Mapping competition and market prices definitely makes sense. Competitor prices provide a good benchmark (i.e., point of comparison), and sussing out the competition in your field helps you decide whether your prices are in the right ballpark.

But prices should never be copied directly. Coming from outside a business, you can never know exactly what considerations your competitors are factoring into their pricing – for example, staff, supply, location, their own financial situation.

Not only this, but if your prices are exactly the same as your competitors’, you also won’t stand out. And no, differentiation does not mean cheap prices. If your product or service is better, your price should reflect that. 

Remember, most businesses want to attract high-value customers who’ll keep coming back and become advocates of their brand. That said, it can take time to find your sweet spot.


3. Don’t set prices too low

Selling themselves short is the most common mistake freelancers make when setting prices. It could happen for any number of reasons, such as:

  • Lack of confidence about their own skills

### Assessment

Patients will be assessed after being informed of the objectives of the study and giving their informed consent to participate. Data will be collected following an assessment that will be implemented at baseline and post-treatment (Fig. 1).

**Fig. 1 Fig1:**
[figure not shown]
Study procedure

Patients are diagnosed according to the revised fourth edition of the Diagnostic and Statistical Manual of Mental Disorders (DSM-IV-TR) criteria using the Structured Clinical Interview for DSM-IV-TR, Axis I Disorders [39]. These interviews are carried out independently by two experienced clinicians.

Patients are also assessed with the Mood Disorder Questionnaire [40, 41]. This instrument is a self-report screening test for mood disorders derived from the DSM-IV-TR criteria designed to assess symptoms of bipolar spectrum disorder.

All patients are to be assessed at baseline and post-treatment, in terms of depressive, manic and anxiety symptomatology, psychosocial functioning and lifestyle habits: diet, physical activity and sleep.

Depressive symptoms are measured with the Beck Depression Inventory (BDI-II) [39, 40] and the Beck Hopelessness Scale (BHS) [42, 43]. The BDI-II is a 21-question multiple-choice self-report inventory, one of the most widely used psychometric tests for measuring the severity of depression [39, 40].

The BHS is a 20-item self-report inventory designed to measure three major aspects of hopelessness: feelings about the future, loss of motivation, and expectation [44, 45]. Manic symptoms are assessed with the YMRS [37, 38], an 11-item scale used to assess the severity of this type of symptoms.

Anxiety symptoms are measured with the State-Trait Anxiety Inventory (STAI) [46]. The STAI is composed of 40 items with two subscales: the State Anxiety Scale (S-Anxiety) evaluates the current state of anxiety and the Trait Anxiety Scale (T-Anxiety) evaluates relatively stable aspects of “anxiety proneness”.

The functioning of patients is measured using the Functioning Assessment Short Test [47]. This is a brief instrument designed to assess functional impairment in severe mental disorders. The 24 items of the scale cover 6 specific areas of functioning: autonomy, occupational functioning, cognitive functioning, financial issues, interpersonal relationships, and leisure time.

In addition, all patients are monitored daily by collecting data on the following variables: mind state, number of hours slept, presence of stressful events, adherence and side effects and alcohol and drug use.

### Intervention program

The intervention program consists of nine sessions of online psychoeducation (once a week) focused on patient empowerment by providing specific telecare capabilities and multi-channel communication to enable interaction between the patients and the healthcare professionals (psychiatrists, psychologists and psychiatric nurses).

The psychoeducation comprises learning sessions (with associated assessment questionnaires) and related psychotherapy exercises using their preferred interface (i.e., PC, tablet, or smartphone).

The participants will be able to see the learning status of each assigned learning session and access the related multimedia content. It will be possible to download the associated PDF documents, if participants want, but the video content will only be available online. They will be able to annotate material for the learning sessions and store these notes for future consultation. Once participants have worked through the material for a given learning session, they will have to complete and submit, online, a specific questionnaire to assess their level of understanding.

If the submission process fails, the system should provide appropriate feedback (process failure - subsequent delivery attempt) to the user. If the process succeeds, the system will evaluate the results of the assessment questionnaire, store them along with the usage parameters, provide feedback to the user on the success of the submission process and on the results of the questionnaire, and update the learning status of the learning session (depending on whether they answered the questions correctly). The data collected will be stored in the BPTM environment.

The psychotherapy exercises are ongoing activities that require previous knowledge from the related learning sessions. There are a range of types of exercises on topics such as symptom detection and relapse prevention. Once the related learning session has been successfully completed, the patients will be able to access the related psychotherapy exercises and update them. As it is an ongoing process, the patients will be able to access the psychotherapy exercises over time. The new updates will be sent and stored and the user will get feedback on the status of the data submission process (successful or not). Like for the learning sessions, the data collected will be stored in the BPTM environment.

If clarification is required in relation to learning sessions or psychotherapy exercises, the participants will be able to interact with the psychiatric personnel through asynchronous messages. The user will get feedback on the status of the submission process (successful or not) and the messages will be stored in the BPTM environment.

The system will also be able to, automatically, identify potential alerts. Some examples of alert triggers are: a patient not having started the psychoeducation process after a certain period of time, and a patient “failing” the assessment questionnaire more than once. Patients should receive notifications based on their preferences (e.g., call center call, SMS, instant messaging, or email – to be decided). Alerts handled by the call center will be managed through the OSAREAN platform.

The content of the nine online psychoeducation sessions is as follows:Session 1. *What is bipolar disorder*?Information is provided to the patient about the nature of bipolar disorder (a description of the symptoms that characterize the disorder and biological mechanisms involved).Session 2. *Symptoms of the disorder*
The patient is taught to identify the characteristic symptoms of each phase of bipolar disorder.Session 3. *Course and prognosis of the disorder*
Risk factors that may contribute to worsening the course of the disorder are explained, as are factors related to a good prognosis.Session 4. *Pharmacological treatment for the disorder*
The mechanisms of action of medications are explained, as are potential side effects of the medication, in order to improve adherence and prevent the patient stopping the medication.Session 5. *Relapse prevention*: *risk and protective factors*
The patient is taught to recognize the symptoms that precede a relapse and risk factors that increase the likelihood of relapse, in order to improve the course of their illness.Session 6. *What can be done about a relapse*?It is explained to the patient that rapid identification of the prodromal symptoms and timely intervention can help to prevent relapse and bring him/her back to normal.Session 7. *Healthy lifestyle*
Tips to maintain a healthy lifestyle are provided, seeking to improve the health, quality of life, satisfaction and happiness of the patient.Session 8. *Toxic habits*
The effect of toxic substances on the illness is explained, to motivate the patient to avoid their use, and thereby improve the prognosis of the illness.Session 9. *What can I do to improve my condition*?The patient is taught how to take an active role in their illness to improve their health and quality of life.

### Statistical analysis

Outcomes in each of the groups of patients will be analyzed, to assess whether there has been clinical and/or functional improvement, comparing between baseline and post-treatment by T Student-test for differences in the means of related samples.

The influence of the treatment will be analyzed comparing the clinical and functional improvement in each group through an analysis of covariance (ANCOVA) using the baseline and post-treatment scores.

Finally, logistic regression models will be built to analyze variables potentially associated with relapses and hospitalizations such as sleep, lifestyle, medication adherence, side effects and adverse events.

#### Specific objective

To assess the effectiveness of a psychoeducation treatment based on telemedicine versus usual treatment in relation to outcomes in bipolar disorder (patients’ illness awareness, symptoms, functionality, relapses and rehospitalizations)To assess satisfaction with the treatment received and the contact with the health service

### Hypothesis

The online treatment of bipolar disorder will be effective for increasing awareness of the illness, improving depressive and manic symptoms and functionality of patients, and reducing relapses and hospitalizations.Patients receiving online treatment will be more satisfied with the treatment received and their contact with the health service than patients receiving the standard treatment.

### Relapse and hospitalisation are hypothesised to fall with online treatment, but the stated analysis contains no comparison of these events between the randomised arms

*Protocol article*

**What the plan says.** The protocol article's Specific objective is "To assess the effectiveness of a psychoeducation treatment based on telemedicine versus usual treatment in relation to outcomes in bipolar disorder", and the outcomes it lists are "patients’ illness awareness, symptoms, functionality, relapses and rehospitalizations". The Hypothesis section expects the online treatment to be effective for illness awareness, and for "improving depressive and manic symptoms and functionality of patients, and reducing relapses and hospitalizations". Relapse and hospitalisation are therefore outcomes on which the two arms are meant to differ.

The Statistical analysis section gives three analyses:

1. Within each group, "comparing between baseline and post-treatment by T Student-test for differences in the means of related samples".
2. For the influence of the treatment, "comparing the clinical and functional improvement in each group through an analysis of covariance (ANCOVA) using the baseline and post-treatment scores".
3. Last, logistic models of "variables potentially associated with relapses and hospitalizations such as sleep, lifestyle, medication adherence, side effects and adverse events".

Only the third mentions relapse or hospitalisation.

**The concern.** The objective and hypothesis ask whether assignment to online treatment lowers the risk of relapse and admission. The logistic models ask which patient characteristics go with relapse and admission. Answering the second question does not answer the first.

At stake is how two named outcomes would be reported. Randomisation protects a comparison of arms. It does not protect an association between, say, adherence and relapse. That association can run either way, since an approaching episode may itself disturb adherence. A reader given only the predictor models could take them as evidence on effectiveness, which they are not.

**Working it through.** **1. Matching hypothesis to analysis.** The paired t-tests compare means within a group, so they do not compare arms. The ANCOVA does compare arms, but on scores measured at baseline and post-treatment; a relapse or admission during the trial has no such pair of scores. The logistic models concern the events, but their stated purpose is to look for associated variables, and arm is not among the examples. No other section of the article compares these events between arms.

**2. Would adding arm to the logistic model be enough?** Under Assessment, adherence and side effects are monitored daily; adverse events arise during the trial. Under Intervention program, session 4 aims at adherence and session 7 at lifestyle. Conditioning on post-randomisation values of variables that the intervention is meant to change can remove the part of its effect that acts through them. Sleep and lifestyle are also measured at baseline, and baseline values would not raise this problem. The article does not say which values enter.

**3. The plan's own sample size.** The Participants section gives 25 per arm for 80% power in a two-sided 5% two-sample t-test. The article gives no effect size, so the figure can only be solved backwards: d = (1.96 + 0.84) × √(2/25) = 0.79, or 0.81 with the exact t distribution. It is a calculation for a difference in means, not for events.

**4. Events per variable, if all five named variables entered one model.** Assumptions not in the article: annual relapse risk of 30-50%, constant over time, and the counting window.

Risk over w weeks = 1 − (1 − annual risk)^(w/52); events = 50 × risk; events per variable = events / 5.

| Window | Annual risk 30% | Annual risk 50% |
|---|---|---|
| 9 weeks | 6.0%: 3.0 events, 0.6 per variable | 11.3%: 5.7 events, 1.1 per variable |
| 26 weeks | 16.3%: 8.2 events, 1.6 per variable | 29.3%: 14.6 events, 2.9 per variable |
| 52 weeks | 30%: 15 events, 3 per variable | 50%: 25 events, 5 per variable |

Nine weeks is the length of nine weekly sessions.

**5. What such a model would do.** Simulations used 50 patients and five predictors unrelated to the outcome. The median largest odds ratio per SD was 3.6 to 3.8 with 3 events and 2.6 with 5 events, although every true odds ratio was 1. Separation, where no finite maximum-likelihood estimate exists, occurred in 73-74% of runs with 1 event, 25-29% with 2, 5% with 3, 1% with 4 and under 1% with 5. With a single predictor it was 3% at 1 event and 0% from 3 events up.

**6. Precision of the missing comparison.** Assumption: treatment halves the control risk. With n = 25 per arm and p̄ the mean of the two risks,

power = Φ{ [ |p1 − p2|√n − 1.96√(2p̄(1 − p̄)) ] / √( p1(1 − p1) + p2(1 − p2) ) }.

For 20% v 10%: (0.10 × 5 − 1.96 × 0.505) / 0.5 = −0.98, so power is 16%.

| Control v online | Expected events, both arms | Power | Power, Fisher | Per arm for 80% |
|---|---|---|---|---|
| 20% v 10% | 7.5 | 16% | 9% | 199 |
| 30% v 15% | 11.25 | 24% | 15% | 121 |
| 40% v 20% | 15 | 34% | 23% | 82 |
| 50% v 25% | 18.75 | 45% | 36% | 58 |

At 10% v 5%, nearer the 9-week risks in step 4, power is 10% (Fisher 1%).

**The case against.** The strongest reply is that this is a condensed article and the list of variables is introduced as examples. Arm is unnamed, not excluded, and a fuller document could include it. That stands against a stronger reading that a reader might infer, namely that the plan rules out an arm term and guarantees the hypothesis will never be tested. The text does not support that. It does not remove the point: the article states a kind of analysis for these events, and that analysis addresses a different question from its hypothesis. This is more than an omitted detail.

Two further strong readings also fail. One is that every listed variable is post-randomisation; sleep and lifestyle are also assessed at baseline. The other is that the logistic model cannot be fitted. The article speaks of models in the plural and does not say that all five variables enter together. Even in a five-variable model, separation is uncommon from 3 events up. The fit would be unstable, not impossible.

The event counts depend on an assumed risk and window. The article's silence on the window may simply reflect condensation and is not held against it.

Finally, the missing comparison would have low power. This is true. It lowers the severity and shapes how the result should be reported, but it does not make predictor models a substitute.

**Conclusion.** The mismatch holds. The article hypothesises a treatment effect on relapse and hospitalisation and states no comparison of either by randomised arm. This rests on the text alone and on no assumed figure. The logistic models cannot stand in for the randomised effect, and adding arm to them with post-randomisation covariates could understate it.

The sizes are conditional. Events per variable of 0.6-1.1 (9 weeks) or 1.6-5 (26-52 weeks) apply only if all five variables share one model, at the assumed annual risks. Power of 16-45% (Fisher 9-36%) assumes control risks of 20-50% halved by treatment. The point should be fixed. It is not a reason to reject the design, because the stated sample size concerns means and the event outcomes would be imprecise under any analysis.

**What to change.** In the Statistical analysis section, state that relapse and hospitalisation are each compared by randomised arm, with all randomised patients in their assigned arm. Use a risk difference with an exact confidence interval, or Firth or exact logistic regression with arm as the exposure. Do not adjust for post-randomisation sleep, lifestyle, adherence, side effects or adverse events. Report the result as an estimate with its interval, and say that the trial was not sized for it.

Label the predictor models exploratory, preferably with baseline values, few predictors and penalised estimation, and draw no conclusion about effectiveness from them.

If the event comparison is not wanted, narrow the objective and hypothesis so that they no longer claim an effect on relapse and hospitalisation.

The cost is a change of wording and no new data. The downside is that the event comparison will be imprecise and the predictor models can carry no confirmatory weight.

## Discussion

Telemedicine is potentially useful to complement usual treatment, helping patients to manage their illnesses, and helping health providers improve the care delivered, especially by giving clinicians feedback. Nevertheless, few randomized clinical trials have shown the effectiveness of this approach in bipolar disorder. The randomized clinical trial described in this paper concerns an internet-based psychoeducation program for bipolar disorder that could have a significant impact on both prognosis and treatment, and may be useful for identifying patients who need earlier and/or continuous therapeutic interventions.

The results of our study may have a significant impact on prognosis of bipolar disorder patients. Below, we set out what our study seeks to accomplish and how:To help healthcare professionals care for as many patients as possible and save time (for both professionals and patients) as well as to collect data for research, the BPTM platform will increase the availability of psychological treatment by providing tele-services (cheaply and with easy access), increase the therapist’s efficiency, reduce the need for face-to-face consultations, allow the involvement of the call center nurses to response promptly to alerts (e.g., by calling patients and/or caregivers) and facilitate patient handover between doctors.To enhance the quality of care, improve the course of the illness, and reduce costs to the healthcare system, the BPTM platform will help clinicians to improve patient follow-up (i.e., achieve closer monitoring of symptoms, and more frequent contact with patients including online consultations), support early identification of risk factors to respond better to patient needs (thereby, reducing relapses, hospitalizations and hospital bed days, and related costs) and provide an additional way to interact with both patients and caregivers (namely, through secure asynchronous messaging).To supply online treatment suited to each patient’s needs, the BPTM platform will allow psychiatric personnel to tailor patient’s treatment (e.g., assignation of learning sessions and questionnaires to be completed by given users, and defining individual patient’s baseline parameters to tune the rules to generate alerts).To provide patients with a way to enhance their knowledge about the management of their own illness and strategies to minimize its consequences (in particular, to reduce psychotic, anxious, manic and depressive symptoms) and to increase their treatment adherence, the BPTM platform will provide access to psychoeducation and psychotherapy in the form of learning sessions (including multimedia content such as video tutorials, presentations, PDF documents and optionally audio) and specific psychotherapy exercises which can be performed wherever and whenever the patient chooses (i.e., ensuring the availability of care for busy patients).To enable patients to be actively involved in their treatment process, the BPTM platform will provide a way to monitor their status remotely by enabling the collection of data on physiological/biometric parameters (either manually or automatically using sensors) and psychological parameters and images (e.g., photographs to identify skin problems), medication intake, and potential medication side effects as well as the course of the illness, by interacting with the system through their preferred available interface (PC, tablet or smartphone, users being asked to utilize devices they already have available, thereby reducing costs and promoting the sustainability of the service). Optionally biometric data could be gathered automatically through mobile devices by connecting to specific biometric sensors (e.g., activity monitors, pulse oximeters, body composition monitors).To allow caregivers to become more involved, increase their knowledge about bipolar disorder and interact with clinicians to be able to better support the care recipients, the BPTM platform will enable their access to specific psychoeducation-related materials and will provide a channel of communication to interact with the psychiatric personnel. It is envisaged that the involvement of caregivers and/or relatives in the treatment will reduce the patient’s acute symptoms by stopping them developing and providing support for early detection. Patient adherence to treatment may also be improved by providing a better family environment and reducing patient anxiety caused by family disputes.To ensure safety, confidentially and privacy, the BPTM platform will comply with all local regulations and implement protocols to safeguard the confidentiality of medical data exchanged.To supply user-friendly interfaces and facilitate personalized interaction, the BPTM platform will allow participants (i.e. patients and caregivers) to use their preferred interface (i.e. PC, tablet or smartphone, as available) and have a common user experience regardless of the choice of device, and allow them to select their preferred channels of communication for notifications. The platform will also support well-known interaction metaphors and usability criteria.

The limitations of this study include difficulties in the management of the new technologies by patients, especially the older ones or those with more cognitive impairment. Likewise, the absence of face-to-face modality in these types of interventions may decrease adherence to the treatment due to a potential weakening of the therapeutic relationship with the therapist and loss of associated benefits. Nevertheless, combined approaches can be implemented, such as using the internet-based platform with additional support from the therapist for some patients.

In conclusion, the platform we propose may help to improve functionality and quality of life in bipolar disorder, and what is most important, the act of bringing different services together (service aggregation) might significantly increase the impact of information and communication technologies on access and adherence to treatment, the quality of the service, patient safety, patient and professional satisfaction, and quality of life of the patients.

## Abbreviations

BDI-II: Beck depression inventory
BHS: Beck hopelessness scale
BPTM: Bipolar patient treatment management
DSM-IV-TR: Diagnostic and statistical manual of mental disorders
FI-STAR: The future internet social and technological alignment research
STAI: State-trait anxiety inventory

• Minimal experience running a business
  • Fear of losing customers to high prices
  • Previous hourly wage as an employee
  • Calculating for time/deliverable, not for value

If you don’t reel in enough revenue, you’ll have a hard time sustaining and growing your business. It sounds obvious, but…  

The cheaper you sell, the more you have to sell!

Your time is limited. If you set prices too low, you can’t simply increase your income by doing endless hours of work. And why would you want to?

As a new freelancer, you can’t be an expert in everything – but each job you do increases your experience, confidence and understanding of the value you bring to the table. 

Be confident, and let your prices reflect your worth.


How to calculate freelance rates – what costs to factor in

Lots of freelancers or small business owners are people who have made the leap from employee to self-employment life. If this is you, you might be tempted to bill your work by calculating an hourly wage based on how much you’d earn in salary.